The afternoon: on the left
By the time fresh plans have been laid and orders can reach the trenches, it’s 4pm, and the men are now racing the sun as it falls out of the sky. Confusion and congestion reigns in Neuve Chapelle as orderlies and runners and officers try to make sense of their orders and work out where they should be and what they should be doing.
It’s nearly dark by the time the men advance on Mauquissart again. The artillery has done their best, but many of the targets that are now being fired on haven’t been pre-registered by the guns. In the dim light, observation of the fall of shot is virtually impossible. A few German reserves have reinforced the strong-points. The men are over 400 yards from them, and this time with no hope of digging jumping-off trenches.
Their attack is a dismal, bloody failure. As dark falls, the only thing they can do is lie still, dig in as best they can, and send runners back with fresh messages. The runners take three hours to deliver their messages, groping their way back towards headquarters in the dark…
The afternoon: on the right
It’s a similar story at Port Arthur. One section of German trench was captured for a while, but then the first reserves arrived and threw them out again. Meanwhile, there are relatively fresh men waiting in front of the Bois du Biez all afternoon, dodging occasional gunfire. They’re pretty sure that the only thing between them and Aubers Ridge are a few lonely gunners. But they can’t advance. They’d be pushing far in advance of any support. Without a great deal of luck, it’d be child’s play for German reinforcements to go around them and cut them off.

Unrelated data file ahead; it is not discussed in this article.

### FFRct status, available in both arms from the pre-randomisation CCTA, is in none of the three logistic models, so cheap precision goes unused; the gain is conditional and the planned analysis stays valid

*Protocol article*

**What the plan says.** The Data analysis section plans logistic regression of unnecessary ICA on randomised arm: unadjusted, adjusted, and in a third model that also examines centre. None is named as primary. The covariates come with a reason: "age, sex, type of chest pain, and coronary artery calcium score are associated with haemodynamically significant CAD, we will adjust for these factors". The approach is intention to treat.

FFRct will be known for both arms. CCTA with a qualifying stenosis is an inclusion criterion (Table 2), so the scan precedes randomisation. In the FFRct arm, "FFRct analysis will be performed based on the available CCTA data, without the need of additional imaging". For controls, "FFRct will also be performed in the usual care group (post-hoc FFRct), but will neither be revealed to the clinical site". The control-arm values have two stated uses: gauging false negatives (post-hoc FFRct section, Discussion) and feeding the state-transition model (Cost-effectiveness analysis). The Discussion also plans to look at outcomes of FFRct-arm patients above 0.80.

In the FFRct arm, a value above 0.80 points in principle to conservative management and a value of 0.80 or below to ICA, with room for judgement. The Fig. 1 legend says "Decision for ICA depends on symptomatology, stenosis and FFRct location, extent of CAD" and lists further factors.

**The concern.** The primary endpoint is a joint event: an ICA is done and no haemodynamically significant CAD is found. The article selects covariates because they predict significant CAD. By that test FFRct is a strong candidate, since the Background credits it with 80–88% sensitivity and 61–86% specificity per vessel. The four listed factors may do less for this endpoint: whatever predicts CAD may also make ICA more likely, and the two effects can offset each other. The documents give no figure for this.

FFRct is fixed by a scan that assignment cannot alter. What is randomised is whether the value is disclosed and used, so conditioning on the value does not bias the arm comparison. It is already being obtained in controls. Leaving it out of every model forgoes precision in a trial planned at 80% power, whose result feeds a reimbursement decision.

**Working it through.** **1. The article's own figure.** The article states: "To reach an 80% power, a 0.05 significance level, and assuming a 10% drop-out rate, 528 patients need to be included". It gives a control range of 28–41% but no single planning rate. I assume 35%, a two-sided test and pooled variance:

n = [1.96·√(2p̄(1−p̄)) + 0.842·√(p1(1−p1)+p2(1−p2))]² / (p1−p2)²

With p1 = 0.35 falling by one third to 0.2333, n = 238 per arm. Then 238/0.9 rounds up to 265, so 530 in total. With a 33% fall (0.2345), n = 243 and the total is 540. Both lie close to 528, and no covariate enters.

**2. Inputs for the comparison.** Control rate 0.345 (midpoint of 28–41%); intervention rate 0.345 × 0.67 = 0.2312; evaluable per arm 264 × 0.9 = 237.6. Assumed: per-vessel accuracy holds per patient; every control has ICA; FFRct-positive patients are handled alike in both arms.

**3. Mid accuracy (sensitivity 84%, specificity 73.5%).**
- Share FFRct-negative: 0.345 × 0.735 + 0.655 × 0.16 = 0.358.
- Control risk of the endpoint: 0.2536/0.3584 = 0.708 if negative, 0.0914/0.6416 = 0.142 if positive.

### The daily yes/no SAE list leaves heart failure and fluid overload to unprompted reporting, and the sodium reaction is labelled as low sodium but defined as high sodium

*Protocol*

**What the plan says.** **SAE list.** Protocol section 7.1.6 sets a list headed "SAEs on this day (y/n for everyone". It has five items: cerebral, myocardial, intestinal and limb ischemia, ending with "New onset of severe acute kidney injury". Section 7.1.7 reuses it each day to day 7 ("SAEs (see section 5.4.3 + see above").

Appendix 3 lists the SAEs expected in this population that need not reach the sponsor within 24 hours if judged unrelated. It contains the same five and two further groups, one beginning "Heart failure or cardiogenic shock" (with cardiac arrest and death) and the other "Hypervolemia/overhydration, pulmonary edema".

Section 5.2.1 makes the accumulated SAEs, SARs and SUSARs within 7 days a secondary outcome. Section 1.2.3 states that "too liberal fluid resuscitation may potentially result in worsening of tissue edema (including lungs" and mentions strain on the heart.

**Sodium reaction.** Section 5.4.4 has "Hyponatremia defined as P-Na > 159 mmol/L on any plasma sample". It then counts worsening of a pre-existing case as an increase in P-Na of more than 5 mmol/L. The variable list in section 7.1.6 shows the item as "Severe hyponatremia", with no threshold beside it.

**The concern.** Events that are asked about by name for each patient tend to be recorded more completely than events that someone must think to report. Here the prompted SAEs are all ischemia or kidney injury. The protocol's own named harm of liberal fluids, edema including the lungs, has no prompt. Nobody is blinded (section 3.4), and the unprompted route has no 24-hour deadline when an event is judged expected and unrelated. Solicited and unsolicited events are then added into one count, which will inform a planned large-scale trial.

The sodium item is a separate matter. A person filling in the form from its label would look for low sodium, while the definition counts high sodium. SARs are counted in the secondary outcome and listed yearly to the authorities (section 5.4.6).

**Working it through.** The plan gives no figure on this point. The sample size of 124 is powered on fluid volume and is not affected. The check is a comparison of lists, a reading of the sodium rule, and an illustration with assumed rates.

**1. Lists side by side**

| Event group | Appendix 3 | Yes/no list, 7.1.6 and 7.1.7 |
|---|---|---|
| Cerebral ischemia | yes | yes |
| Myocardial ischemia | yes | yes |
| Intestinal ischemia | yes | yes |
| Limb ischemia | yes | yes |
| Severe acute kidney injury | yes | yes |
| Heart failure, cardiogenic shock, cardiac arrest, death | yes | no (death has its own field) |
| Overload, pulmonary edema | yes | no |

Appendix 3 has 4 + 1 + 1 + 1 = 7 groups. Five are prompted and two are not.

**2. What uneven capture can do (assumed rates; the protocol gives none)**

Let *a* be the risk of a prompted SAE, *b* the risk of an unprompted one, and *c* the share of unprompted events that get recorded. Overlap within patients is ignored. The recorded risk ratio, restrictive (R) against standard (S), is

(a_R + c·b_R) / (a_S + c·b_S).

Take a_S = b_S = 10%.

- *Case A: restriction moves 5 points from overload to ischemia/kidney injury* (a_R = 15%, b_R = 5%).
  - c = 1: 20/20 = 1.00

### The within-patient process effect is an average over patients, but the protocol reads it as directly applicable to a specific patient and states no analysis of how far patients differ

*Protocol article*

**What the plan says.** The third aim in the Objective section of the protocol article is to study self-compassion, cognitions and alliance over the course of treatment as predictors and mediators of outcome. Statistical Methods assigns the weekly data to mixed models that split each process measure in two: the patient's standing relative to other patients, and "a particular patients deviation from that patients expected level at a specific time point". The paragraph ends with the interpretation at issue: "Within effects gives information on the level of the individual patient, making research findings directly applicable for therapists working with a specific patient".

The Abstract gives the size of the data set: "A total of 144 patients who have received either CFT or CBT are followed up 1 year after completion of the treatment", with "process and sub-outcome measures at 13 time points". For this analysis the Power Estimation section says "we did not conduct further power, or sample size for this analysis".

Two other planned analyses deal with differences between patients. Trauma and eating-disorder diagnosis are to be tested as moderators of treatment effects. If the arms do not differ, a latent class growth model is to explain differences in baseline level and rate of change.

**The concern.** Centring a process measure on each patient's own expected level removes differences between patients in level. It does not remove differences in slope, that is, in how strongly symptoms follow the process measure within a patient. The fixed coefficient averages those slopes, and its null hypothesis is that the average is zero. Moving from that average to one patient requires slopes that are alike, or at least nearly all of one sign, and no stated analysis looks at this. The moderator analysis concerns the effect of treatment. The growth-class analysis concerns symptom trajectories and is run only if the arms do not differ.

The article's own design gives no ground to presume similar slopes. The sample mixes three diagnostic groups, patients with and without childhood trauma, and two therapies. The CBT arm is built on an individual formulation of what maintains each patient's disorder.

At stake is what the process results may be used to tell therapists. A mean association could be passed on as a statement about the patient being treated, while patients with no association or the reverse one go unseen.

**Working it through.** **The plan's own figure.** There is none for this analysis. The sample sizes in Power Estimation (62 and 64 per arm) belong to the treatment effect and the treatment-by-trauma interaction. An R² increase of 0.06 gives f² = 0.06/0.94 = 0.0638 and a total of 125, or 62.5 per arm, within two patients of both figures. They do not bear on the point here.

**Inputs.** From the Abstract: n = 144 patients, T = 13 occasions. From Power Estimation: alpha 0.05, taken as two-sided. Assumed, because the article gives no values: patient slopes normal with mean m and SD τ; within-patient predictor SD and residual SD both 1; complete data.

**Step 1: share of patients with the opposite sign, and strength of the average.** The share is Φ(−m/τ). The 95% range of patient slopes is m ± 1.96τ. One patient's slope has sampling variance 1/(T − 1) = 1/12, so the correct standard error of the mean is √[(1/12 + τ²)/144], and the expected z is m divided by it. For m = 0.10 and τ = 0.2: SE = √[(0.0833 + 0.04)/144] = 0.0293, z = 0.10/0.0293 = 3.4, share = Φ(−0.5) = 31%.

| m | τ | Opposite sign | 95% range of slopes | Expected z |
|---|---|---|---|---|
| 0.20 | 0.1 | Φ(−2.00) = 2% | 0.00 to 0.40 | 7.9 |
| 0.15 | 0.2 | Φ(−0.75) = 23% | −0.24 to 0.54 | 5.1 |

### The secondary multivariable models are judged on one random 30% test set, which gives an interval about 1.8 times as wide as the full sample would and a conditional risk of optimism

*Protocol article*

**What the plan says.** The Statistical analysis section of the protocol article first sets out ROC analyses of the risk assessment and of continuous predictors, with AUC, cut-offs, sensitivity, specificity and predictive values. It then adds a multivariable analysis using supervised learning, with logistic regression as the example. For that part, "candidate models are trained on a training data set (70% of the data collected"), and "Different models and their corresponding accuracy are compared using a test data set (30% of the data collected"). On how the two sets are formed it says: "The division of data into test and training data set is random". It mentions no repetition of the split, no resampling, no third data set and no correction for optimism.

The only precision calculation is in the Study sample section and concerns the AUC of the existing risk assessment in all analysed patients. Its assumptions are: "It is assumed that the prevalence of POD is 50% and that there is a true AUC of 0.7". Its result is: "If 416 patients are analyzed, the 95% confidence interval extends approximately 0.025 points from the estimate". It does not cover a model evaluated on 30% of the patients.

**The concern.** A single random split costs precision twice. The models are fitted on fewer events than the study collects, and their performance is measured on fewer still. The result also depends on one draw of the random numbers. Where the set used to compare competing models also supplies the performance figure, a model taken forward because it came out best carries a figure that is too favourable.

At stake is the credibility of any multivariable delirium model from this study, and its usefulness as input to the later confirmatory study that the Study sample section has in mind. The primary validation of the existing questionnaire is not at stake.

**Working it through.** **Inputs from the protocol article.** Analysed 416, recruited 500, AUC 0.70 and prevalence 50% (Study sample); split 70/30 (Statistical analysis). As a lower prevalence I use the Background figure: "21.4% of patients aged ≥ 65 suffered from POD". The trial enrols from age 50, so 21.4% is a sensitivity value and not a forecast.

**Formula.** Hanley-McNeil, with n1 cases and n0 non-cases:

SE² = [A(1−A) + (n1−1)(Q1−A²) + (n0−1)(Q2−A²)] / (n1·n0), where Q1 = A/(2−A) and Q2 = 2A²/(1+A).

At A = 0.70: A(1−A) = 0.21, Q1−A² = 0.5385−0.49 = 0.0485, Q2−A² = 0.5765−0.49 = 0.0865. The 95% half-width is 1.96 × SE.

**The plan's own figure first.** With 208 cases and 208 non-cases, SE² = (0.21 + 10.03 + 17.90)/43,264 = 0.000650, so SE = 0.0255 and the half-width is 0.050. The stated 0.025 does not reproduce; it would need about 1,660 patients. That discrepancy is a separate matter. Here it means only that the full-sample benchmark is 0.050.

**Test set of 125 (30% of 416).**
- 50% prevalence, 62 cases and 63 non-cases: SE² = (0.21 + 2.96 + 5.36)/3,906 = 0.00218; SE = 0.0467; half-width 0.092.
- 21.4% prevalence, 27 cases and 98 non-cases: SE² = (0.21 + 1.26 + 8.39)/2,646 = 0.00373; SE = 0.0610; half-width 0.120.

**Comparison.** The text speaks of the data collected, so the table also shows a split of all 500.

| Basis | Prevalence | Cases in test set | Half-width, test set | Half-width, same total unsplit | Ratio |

And then comes intelligence that the German reserves are arriving, and they’re already digging in inside the Bois du Biez. That puts paid to any thought of advancing that day. With few other forces having successfully crossed the Layes Brook, they’re forced to retire across it and dig in there.
Charles Tennant has moved up just in time to cover the retirement of Captain Bagot-Chester and the Gurkhas. He’s quite peeved as he crosses the brook again and, borrowing an entrenching tool, digs himself a tiny scrape in the ground.
Back to the badly-drawn map.
If only the communications were better. If only the guns were more accurate. And despite it all, they were so very, very close to complete success. So near, and yet so far…
Forcing of the Dardanelles
Meanwhile, there’s still a war going on elsewhere. One of the sub-commanders, Admiral Keyes, is fed up with the minesweeping failures, so this time he sends Canopus with the trawlers, and goes personally to see exactly what the problems are. And he sees plenty of them. One of the minesweepers becomes disoriented in the dark and hits a mine herself. The rest turn about and depart the Narrows very soon thereafter.
Actions in Progress